Innovation in big corporates, as a turnaround, /has been done/. But the cases are relatively rare, and the conditions are hard to duplicate. Innovation happens in the startup sector, and the word innovation is never used there, it's just business, or survival, or the founder's omniscience. That is, the natural state of the startup is to write the meta-rules, so it is totally natural that the unnatural takes place.

Which perhaps confirms that the only successful strategy for innovation a large company has is to buy out small successful startups ... Sorry about that!

Posted by iang at September 1, 2010 09:09 PM | TrackBack

> Which perhaps confirms that the only successful strategy for innovation
> a large company has is to buy out small successful startups ... Sorry
> about that!

Or regularly hiring new people, and mentoring them if they seem to have new ideas.

But on another viewpoint, every employee is his own company, so effectively the large company is "buying out" small companies if they hire new people.

Posted by: Best regards, Philipp at September 2, 2010 04:09 AM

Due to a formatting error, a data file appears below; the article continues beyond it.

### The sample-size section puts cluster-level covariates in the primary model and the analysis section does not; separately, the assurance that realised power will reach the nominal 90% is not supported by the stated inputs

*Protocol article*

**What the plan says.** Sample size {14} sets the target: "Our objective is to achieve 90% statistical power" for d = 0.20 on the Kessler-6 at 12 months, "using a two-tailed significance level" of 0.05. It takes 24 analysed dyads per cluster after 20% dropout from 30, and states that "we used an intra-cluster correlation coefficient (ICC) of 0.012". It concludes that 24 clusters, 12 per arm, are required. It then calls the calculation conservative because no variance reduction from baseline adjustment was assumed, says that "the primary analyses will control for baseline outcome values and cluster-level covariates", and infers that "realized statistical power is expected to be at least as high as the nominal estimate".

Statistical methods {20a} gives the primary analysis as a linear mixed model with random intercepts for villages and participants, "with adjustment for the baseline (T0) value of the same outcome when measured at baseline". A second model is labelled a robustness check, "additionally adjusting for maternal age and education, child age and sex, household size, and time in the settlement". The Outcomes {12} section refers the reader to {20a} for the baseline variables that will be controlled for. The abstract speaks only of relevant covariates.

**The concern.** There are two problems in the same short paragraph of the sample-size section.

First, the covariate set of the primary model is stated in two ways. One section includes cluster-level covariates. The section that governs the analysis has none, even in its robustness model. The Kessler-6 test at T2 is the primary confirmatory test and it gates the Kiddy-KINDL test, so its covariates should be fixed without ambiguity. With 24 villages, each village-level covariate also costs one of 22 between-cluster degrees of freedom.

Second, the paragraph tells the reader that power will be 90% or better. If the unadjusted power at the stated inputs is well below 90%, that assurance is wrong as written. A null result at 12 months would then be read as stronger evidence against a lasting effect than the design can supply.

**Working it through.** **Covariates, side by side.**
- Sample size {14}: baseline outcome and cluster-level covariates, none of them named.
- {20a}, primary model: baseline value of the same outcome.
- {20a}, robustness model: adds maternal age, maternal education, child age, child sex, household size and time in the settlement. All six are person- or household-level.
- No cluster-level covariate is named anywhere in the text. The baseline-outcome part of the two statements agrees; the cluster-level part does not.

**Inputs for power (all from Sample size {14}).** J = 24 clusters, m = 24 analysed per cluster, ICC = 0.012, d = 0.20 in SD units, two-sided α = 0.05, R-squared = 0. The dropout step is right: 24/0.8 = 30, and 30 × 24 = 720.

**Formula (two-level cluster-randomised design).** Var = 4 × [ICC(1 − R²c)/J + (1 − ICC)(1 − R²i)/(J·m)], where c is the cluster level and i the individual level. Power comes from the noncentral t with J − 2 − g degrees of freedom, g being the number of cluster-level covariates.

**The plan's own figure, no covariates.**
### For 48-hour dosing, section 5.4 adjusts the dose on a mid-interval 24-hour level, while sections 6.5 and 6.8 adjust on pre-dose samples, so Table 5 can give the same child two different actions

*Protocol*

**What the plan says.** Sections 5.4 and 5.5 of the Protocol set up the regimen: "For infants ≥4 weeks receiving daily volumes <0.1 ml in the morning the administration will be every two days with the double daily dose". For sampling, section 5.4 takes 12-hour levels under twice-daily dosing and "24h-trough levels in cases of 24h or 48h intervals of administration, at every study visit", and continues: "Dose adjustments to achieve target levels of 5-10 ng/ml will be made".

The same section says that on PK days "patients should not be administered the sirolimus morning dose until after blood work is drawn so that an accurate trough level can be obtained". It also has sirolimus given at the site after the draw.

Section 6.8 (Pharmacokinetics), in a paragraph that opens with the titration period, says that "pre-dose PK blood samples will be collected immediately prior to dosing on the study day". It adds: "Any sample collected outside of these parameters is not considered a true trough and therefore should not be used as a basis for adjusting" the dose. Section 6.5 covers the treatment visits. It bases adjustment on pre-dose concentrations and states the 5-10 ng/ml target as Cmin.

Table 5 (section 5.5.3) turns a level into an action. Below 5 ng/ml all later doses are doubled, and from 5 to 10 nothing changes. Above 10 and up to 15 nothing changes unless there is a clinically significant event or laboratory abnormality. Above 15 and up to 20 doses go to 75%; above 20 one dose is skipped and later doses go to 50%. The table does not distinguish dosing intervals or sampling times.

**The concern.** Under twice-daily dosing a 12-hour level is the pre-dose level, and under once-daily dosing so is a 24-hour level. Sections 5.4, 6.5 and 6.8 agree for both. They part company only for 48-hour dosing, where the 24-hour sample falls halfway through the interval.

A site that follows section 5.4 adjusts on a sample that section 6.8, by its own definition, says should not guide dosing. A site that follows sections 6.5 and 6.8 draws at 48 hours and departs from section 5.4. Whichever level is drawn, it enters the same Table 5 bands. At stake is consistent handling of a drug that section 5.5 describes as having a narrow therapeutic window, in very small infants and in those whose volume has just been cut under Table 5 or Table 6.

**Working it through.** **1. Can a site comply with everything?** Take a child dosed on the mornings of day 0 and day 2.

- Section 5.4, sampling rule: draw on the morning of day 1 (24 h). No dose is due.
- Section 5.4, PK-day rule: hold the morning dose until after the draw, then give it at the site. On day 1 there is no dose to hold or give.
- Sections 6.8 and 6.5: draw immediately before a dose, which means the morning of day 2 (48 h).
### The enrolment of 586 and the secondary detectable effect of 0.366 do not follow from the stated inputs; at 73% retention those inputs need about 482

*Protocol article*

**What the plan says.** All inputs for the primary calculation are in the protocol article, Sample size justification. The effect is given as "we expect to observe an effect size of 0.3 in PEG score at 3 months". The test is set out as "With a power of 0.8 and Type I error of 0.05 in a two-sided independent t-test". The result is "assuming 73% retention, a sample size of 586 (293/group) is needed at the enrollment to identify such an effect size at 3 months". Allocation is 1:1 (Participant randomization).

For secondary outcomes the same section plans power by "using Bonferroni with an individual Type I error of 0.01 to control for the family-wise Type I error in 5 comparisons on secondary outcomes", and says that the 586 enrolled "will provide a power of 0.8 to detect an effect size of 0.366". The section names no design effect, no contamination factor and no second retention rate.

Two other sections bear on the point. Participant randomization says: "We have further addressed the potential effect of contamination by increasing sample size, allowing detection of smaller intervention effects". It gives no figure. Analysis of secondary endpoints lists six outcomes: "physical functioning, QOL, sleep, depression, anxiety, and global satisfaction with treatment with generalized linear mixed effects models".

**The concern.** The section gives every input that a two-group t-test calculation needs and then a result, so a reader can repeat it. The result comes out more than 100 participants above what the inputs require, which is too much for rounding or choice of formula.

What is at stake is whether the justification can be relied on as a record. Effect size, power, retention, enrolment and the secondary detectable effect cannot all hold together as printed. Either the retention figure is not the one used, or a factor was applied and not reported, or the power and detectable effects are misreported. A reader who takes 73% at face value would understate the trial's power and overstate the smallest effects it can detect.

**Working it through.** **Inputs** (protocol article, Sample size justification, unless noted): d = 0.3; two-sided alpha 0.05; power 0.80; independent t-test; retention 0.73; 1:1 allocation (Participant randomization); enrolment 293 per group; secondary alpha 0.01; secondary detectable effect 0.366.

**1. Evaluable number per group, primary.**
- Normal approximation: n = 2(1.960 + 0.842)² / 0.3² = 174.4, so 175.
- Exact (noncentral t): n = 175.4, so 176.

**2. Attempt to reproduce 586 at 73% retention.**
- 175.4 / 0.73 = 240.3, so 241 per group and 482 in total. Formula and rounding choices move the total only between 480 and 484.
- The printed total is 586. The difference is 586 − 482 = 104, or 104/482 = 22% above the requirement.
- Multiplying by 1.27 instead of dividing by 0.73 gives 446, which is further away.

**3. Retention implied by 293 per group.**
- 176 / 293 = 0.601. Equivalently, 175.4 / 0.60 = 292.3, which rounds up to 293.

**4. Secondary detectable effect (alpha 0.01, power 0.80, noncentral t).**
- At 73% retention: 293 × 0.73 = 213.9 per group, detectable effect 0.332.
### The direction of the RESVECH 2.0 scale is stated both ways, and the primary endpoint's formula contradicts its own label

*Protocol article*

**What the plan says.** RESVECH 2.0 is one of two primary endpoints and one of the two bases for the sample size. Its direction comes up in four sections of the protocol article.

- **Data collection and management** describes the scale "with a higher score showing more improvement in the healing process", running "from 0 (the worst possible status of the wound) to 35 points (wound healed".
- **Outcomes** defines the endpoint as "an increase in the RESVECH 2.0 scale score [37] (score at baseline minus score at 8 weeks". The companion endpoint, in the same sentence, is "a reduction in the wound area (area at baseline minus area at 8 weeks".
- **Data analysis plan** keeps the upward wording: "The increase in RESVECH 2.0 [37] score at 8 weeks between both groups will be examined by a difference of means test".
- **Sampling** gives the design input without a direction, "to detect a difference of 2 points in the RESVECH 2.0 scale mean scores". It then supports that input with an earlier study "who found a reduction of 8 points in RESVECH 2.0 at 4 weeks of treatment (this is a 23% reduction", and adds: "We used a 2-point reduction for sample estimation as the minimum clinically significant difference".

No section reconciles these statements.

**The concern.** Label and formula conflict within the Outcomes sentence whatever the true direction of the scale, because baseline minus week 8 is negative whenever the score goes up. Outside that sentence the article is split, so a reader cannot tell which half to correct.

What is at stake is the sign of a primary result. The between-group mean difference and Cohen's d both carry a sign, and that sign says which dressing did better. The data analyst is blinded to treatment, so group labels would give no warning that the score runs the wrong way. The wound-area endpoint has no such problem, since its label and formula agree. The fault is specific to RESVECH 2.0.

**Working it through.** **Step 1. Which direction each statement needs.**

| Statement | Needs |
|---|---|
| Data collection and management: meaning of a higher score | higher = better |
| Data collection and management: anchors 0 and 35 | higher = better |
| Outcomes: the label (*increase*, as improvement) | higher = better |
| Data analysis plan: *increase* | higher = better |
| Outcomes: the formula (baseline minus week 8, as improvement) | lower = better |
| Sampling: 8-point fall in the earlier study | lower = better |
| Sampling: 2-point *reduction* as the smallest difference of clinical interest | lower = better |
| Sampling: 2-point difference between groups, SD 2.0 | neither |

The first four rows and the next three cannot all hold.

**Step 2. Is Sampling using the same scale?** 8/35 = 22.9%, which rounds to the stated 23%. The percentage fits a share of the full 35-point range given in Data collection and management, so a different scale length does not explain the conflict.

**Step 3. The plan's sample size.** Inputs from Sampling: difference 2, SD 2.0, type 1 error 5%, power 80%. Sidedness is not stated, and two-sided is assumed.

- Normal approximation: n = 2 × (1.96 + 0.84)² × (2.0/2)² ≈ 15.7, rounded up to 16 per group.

The main problem with "Innovation" is the emphasise on the capital I...

That is seniors expect big things of innovation in one big go.

As we know there are two ways to bring about a new system you can install it or you can instill it.

The installation process is usually fraught with many hurdles not least is heal dragging / digging in, and invariably fails unless driven from the top and properly resourced with tempered expectations as to result delivery (people take time to adapt).

Instillation however is an ongoing process of small steps, adaptation time is very small, resources required minimal and likewise disruption is small and it is easy to get user buy in without feather ruffling authoritarian dictat.

We see instillation as evolutionary in general it is the way nature has done things for longer than mankind has existed thus it is "the natural" not "unnatural" way to go.

The downside no "instant fix value" or "bottom line jump" for managers as the benifits accrue with time as with any ongoing process.

Thus innovation with a little i or by instilling it is the best way to effect change from within an organisation. Innovation with a big I or by installing is the way when significant change is required by external events. The former is "process improvment" the latter is "process replacment", fine tunning -v- radical surgery.

Or look at it as the difference between flicking pebbles into a pond one by one -v- heaving in a massive rock. The former is controlled and makes predictable ripples, the latter is not likley to be controlled and creates masive unpredictable waves rebounding back and forth in a chaotic manner throwing water out of the pond.

Posted by: Clive Robinson at September 2, 2010 11:33 PM